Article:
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Celebrating Eco-Progress: Volkswagen

In this installment of Celebrating Eco-Progress, a shout-out to Volkswagen for this massive move toward a sustainable future:

Via Reuters:

German carmaker Volkswagen will boost its planned commitment to renewable energy, investing almost 1 billion euros ($1.44 billion) in the production of environmentally friendly energy over two years, the Financial Times Deutschland reported…

The German business daily said on Friday that the company was looking to buy an interest in at least two offshore windparks in the process…

Late in June, the group’s plant unit Volkswagen Kraftwerk GmbH signed a deal to draw roughly 10 percent of the electricity used in its 12 German manufacturing plants from hydropower generated by Austria’s Verbund starting 2013.

Volkswagen has set a target of reducing the amount of greenhouse gases emitted from its production plants by 40 percent over a period of ten years compared with 2010.

Now, before this is interpreted as purely altruistic, as I wrote back in July, make no mistake about it, this is first and foremost a business decision. With volatility in the oil market not likely to go away, like, ever, and, of course, the fact that there is a finite supply of fossil fuels on the planet, VW is clearly taking steps to plan for an oil-free future.

Smart, and let’s hope they keep making such selfish choices!

Post-Vacation Syndrome…again

As I’ve written several times before — Trapped Under Something Heavy, The Double-Edged Sword of Vacation — coming back from a vacation, even when it’s just a four-day weekend, can unfortunately be a rude awakening.

Hundreds of unread emails, half a dozen voicemails, projects screaming to be attended to, and, this time of the year, with the university where I work preparing to begin it’s Fall Quarter in just a few weeks, each tick and tock of the clock feels like the pounding of a timpani.

So, I might not manage much more here at Fish & Bicycles today than this brief note, with links to my older posts on the subject.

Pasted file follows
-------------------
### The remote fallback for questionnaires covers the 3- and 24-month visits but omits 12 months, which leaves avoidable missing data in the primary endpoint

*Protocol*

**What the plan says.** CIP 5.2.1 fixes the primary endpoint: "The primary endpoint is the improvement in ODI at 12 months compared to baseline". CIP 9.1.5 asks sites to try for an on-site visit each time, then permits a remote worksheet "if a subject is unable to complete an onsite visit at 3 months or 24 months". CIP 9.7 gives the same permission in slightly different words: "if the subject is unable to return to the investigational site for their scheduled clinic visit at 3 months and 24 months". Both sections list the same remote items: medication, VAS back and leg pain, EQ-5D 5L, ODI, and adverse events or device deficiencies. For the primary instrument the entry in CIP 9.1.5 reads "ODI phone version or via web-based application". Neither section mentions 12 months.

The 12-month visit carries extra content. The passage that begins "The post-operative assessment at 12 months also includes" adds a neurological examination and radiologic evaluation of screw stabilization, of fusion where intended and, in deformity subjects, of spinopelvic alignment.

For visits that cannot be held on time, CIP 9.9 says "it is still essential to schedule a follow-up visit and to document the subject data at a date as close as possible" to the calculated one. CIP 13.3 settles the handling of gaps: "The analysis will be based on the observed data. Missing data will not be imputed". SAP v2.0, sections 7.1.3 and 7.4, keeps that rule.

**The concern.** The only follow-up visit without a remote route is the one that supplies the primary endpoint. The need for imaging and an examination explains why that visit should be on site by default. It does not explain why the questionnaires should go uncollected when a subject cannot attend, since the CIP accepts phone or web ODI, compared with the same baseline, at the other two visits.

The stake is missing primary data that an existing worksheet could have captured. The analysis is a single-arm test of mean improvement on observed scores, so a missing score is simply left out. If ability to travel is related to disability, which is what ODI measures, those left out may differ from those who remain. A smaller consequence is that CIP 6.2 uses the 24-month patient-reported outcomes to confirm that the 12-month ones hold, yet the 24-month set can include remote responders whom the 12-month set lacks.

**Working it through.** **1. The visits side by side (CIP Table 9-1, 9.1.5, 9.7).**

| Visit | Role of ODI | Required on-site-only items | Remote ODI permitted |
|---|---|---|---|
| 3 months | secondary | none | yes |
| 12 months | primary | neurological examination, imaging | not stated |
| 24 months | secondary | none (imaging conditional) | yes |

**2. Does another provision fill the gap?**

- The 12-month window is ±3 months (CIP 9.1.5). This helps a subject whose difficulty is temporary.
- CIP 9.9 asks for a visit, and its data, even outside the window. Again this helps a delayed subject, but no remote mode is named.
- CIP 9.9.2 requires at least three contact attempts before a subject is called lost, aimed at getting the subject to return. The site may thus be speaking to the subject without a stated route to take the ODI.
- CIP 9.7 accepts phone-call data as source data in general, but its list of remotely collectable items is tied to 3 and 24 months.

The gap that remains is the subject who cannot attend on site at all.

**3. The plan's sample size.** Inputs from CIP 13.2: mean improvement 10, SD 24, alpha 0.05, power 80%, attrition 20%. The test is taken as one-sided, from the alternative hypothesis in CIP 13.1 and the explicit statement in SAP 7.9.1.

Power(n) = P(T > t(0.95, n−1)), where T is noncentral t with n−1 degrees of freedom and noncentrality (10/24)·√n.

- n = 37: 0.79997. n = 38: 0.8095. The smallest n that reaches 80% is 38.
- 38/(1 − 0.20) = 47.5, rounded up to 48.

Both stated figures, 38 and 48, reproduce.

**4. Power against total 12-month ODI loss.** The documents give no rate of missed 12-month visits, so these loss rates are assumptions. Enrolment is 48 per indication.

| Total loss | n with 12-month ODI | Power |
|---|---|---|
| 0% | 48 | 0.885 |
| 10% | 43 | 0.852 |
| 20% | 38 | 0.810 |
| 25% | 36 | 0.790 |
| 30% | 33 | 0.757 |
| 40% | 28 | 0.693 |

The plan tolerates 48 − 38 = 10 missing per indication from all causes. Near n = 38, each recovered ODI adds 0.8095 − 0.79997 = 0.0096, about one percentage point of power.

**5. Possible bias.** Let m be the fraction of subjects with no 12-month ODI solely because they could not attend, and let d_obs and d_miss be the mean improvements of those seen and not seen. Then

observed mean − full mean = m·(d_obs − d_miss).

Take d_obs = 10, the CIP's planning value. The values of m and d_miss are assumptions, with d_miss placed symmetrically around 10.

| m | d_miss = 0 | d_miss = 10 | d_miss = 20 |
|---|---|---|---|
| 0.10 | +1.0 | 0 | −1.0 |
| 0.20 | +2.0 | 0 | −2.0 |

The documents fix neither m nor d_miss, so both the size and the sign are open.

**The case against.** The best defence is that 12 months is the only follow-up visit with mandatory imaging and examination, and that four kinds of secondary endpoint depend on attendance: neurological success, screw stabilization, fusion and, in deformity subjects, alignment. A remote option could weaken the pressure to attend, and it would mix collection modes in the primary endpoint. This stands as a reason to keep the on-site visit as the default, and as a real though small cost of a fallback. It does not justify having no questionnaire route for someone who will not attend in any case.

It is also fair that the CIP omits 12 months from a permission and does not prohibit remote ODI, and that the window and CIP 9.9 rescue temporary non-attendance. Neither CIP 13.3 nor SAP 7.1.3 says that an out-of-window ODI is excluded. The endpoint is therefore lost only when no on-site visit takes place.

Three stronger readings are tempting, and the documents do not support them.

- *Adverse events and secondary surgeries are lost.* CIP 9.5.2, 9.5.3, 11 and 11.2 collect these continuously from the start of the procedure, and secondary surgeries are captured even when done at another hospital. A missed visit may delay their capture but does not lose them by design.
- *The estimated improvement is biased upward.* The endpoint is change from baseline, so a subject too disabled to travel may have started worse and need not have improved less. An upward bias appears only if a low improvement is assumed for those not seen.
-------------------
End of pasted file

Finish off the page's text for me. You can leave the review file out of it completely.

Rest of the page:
Hopefully, starting tomorrow, I’ll be able to return to my normal blogging frequency.

Thanks for your patience!

The Chief Kicked My Ass

Fearless Son
Ok, true confession:

I didn’t make it to the very top of The Chief.

I don’t have a total fear of heights (I’m fine with flying in airplanes, looking out windows in tall buildings, even looking over a railing at someplace like the Space Needle, for instance), but I do have a tough time when there’s a lot of exposure.

For most of the hike up, you’re climbing a trail through shaded forest. VERY strenuous, but lovely. Towards the very top, however, things open up and there are sections with fixed chains and ladders, and as you get to a certain point you can start to see how high up you are, you (or maybe just me and others like me) lose sense of where the edge is, which drops off suddenly, hundreds and hundreds of feet down to certain death.

Well, I got up the second ladder and some chains and then there was nothing to really grab onto…or so it seemed. I could see the edge to my left and Howe Sound below and in the distance, and I just froze. Nothing my son and wife could tell me about how I was just a couple of hundred feet away from the summit, and how it flattens out and isn’t scary, could de-escalate my fear, fear turned to panic, and I scrambled back down to the tree line, found a nice spot with a view and a lot less exposure, and waited for my family to come down.

My wife and son have been with me before when I’ve been spooked on the trail, and they really thought I’d be fine on The Chief. At the top, there are all kinds of people going up and coming down, people who are not nearly in as good physical condition as me, and they make it just fine.

It’s not really a dangerous place, especially on a dry, sunny day like it was, I knew all of this and could see it right in front of me, no one was slipping on loose dirt and pebbles and falling off the top and then smashed to bits below. Yet, to me, it felt like if I made one wrong move, or even, as crazy at it sounds, if the wind was to suddenly kick up, gravity would grab me and pull me right over the cliff.

I hiked back down disappointed and determined to either: 1. Better avoid hiking in areas with a lot of exposure; or 2. Research various methods for overcoming this kind of fear.

The latter would be my preference, by far. There are a lot of places on this planet that I want to explore before I’m too old to do so. I don’t really have a desire for hardcore mountaineering, but I’d like to get to the top of Half Dome in Yosemite someday, for instance, and dozens of places like that.